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They were once called audio sequencers or music sequencers. Nowadays, the simple term “sequencer” describes a device or program that can record, edit, or playback audio. 

The days of humming that melody you thought of to remember are a thing of the past. Now you can record and build an electronic symphony one step at a time, layering sound textures and melodies over each other like making a cake. It is like creating a band from scratch.

When you open up an old music box and ‘London Bridge’ plays while a ballerina figurine spins around, that is a form of a sequencer. The metallic cylinder rotates with bumps in certain places that pluck another piece of metal to create a music note. The pattern of perforations on the rotating cylinder is the “program” for the song.


An historic “sequence” of events

Music sequencing gave birth to “Computer Music” in the 1950s, and computer music spawned Techno music many decades later. But the origin of automated music goes back centuries.  Punch tapes or perforated piano rolls, like in player pianos, served as instructions that could reproduce a prearranged sequence of notes on command. This was the way to hear your favorite tunes without having a pianist play them for you all the time. 

American bandleader Raymond Scott invented some of the first electronic sequencers in the 1940s. His devices were capable of automatically producing a series of electronic tones in sequence for the first time. That is why he is the self-proclaimed inventor of the polyphonic sequencer.

In 1957, RCA merged electronic sound regeneration with a music sequencer to create the RCA Mark II Sound Synthesizer. This was the follow up to the RCA’s first “synthesizer”, which was an attempt from the entertainment company to automate pop music as a whole by cutting expensive human orchestras out of the picture entirely.   “Victor,” as the Mark II was nicknamed, was the first programmable electronic synthesizer using punch tape. But to claim it was a performance based musical instrument would be an exaggeration. It had no piano keyboard and could not be played in real time. It was a monophonic synthesizer but created polyphonic recordings through multitracking. You had to program your complete composition into the studio sized machine using the punch tape and it would output the music later. It was basically a music robot and not the most user friendly, but hey, it was a sequencer. Unfortunately, this first series of synthesizers from RCA did not appeal to musicians at the time and the RCA Mark I and II faded into museums, opening the door for Moog and others in the 1960s to prosper in the synthesizer community.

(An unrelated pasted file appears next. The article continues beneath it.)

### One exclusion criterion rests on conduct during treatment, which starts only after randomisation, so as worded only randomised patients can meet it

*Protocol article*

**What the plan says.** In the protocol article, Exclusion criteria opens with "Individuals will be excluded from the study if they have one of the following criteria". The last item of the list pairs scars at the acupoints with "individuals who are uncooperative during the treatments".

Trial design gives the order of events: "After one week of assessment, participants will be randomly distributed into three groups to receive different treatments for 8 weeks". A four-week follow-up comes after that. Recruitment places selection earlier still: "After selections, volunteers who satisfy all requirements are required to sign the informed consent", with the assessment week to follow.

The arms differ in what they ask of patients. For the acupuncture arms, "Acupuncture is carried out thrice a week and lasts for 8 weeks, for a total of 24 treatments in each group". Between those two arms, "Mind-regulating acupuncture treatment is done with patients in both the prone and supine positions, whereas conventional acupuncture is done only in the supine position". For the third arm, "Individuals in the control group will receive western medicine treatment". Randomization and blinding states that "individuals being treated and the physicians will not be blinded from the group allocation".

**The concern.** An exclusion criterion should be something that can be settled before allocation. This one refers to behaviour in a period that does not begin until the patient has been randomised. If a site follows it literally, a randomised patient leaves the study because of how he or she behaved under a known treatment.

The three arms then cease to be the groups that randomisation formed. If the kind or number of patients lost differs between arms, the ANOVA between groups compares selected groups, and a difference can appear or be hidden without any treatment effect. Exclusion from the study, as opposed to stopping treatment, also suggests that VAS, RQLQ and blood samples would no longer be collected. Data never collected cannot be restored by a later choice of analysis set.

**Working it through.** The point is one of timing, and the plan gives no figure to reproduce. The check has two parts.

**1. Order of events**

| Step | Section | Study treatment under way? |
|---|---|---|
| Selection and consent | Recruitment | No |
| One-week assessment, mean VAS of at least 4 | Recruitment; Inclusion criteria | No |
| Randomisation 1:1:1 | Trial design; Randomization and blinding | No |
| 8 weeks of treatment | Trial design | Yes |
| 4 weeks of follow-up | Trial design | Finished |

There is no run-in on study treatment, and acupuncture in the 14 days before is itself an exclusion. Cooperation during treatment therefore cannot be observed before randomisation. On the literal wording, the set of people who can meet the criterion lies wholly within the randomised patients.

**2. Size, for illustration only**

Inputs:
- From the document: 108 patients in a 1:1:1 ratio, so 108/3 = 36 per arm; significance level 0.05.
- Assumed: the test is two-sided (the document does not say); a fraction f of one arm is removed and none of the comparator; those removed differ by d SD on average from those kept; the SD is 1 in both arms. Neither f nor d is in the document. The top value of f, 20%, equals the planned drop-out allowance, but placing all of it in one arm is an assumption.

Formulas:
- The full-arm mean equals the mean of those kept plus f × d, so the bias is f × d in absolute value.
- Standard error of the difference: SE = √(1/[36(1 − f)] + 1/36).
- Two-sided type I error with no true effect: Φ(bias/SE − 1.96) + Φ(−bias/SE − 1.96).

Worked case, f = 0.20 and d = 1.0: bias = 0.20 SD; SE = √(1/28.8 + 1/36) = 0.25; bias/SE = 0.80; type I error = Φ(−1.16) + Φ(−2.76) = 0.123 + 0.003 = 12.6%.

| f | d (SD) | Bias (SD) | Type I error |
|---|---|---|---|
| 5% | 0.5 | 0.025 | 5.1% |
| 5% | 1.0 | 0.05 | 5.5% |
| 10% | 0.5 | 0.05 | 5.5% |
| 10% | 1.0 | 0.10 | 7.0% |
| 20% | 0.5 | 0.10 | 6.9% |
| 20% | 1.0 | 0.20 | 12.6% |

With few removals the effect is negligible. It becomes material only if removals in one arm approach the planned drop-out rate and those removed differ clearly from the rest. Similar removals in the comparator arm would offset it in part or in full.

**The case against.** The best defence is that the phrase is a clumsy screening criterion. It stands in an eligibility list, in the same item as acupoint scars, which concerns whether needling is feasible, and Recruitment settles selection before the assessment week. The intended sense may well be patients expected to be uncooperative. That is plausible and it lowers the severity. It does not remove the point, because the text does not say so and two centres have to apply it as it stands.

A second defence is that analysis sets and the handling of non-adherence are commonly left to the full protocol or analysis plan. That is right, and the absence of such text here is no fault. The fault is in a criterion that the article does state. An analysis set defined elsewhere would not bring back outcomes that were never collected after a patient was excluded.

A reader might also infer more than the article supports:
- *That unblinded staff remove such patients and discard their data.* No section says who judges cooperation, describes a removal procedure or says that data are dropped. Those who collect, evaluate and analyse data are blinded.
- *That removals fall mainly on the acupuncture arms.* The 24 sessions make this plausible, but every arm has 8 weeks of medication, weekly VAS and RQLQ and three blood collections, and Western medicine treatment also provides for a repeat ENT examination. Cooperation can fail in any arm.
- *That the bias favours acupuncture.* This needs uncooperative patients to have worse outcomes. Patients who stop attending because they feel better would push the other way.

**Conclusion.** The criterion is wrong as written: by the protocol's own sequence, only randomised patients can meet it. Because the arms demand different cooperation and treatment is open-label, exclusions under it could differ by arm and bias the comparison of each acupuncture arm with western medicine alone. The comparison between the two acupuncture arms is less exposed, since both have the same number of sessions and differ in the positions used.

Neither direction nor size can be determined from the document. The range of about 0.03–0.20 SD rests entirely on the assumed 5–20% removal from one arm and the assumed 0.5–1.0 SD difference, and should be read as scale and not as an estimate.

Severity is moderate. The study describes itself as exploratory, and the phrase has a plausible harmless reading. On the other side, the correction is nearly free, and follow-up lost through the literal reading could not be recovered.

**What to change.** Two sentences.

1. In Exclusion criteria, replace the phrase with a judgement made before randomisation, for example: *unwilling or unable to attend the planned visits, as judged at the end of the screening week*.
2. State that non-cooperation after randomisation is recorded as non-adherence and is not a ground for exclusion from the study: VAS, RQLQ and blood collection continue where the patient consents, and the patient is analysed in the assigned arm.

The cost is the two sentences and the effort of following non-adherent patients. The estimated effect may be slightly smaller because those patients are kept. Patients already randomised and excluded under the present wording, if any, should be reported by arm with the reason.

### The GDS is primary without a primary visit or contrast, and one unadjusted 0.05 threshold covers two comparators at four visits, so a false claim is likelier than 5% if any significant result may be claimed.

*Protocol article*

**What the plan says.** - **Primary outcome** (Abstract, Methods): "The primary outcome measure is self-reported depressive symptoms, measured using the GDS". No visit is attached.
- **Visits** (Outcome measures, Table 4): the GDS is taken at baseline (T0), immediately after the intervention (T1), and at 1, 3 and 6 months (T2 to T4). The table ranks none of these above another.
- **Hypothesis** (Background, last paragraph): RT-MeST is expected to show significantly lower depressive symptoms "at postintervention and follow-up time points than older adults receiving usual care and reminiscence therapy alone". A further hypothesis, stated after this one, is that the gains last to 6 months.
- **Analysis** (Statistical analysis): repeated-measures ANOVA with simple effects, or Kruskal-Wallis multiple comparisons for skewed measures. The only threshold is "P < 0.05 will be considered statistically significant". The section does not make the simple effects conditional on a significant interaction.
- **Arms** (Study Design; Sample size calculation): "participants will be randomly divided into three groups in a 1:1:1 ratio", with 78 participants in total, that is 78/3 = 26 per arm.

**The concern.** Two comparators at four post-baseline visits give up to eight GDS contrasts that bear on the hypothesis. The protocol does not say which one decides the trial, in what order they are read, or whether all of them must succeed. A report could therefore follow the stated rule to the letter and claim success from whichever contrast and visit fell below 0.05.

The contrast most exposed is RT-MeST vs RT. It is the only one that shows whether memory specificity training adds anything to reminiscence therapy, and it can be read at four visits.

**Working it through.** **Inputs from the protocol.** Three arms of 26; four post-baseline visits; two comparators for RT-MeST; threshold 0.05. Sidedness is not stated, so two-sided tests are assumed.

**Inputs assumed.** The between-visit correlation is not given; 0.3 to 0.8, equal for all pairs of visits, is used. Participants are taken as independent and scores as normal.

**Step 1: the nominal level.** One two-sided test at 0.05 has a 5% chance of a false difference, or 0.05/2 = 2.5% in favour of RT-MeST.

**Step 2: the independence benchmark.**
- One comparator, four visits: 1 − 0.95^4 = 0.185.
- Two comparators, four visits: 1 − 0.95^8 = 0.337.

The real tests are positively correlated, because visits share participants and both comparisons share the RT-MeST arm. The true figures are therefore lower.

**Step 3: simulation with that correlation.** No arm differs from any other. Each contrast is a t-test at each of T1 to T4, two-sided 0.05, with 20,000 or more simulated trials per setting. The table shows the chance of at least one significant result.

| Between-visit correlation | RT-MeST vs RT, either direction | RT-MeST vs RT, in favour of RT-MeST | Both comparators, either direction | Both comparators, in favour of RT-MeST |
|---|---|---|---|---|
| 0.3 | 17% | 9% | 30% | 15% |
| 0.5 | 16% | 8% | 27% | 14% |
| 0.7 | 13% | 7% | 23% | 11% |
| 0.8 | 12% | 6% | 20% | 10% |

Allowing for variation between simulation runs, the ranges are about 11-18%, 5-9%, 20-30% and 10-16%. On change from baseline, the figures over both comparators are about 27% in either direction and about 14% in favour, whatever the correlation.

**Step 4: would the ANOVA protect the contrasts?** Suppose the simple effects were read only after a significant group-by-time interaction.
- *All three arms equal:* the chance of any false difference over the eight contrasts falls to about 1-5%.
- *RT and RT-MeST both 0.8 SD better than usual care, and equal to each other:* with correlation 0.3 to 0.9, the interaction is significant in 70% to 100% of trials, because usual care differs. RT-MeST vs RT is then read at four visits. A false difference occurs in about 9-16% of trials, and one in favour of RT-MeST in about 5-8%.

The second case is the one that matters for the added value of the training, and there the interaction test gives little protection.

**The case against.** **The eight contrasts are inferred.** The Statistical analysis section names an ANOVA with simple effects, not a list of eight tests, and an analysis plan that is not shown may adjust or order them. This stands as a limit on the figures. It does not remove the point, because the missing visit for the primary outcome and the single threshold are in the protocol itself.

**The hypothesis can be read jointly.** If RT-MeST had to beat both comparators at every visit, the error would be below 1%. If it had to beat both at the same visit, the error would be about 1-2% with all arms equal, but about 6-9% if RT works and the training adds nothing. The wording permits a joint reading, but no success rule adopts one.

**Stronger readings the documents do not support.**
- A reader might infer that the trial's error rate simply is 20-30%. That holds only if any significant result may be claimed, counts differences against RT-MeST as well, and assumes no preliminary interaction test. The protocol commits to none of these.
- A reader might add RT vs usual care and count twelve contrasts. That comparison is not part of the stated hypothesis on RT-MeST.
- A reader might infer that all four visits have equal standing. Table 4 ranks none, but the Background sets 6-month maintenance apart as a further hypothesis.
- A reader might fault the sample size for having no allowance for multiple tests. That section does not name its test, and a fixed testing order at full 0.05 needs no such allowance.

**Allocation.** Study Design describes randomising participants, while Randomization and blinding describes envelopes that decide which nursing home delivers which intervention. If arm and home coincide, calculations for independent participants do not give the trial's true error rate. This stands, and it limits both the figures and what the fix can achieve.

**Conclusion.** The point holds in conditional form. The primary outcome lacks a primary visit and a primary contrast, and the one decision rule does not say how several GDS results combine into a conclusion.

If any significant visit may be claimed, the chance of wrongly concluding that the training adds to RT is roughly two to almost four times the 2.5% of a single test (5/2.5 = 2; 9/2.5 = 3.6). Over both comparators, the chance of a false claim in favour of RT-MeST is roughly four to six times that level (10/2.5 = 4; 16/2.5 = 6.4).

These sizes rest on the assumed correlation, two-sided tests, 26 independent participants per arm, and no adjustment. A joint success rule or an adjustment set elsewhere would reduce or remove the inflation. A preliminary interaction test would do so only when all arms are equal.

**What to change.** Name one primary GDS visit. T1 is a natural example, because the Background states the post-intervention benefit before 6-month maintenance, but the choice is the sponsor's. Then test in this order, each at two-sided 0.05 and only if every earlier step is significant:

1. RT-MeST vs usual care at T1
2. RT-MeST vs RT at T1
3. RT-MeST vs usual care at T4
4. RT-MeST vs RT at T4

Along came the EMS Synthi 100 in 1971. You could now program and save a melody with 1s and 0s, which was beyond revolutionary for music production. No more bulky tape or piano rolls, although the EMS Synthi 100 was itself a clunky piece of furniture that took up half the room.

This beast was one of the first devices that utilized the digital sequencer, which had three (duophonic) layers, 10,000 clock events and 256 duophonic note events. The Synthi 100 had 12 Voltage Controlled Oscillators (VCOs) to generate a waveform whose pitch can be adjusted by a voltage determined by two monophonic keyboards. But with a machine this complicated, it took a genius like Stevie Wonder to truly make sense of it all.

The 1980s brought the dawn of MIDI (Musical Instrument Digital Interface), which led to the sequencer’s transition from hardware to software that could record and playback notes with the ease of a few keystrokes on a computer keyboard. The technology paved the way for the musical art form known as “beat making” that would eventually take over the world. 

Today, aspiring producers tend to take the notion of a music sequencer for granted. A sequencer basically comes included with everything from Renoise to Logic, FL Studio, to the junky casino keyboard you find at the second-hand store. The robust Adobe Audition, for instance, makes it easier to record, rearrange, repair and restore with its smooth multitrack sequencing functions and workflows. Ableton live provides the musicians with one of the best sequencing capabilities that allows you to create and remix music live on stage. Even drum machines and groove boxes have their own step sequencers, which are the most basic, rigid patterns of one note drum loops to create the backbone of our favorite Techno music of today. Sequencers are everywhere! 

Nevertheless, the importance of the sequencer can’t be understated. The music sequencer made it easier for music professionals to compose larger pieces and made it possible for DIY musicians to truly become professionals. 


Author: Techno 24/7

Pic: ask.audio

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